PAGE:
But it's not just the Son who pays a price. The Father says, "I will offer my Son whom I love beyond words. I will see him be broken and rejected and killed. I, who have known only perfect oneness with him through eternity, will take on the anguish of estrangement. I will know the broken heart of a father."
And the Holy Spirit pays a price as well. The Spirit says, "I will be poured out on earth, and in mostly silent, invisible ways I will offer to lead and guide; never exalting myself, always pointing to the Son." To a large extent, the Spirit's promptings will be ignored or even denied. The Spirit will be quenched on Earth. The Spirit, to use New Testament language, will be grieved. The Spirit had never known grief through all eternity, but he will be grieved now, day after day, century after century. The Spirit says, "This price I will pay so that any who will might enter our fellowship."
Of course, comprehensive information about the inner life of the Trinity is beyond our grasp. Attributing to Trinity human kinds of emotions—like all our language for God—involves analogies at best. Still, there is a biblical sense in which God is anguished by the unbelief of his people, such as the wonderful reversal in Hosea 11: After a wrenching description of Israel's faithlessness and deserved judgment, the Lord says, "How can I give you up, Ephraim? How can I hand you over, O Israel?"
What if the Trinity is true?
Occasionally Christians—even those who have been in the faith for many years—wonder why the doctrine of the Trinity matters all that much. Dallas Willard writes,
John Ortberg is teaching pastor at Willow Creek Community Church and author of If You Want to Walk on Water, You've Got to Get Out of the Boat and Love Beyond Reason.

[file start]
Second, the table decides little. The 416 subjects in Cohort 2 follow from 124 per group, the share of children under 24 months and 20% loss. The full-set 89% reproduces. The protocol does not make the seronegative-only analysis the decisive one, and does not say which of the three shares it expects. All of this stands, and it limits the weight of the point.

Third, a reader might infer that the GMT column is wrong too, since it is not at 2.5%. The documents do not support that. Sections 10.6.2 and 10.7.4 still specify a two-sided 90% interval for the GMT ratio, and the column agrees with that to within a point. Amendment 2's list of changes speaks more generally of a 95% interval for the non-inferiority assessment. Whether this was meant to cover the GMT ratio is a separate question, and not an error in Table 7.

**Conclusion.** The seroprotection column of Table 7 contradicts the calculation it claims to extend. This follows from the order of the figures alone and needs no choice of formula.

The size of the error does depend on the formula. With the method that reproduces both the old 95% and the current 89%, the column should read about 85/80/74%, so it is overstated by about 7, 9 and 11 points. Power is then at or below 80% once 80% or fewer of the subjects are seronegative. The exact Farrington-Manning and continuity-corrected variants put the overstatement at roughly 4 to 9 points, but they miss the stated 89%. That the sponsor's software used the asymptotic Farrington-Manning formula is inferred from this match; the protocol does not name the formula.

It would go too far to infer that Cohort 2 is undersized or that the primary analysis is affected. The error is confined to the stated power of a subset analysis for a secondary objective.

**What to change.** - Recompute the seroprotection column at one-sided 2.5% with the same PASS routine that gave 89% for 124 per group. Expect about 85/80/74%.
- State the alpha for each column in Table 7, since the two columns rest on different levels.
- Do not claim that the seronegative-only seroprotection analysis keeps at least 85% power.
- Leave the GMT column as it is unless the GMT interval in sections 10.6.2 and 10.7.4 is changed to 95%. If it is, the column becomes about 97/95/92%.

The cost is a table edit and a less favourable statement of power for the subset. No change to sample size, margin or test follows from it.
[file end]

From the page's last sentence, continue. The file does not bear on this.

Greeting and love to all,
Just got back from Bahrain, It seems that a lot of changes are taking place. Jibaro I see you really try to explain the Doctrine of "Trinity". It was very painful huh? I would challenge anyone here to find the word Trinity in the Bible, in Hebrew, Greek or any language. The concept is a Doctrine, a man made theory, they try and try to explain it but all the do is get more confused.
"The doctrine of the Trinity teaches us that at the core of reality lies not an isolated self but a community of humble love. So self-serving and disunity are not just wrong but doomed. To paraphrase G.K. Chesterton, this reality is like the law of gravity—we can never break it, we can only break ourselves against it."
There is no doubt of the deep and unique relationship of Father, Son and Holy Spirit no doubt, but to create such an equality of Characters is Blasfemy. Remember it in this order: God (Jehovah) created all living and not things, Jesus is his Son( which by him only you can reach our Creator) and the Holy Spirit is the invisible force that acts and enforces our Creators will. It is that simple no more. Read it it is in the Holy Bible. Remember Trinity is just a concept a theory a BIG DOCTRINE period.
You are still behind the 8-ball...
If you were half as bright and clever as you portray yourself to be you would have noticed that John Ortberg is the author of the article I posted here. Since you are not, then you prove yourself inadequate to even opine on this.
I see that you are fond of making money in the Muslim world, so it is no wonder you have such a tough time understanding the most basic of Christian Doctrines, since Russelism is the sister religion of the other ancient heresy that broke away from Christianity: Islam.
READ THIS PLS.AND HAVE NICE TIME.
A Muslim Perspective
By: Abdal Hakim Murad
[Text of a lecture given to a group of Christians in Oxford]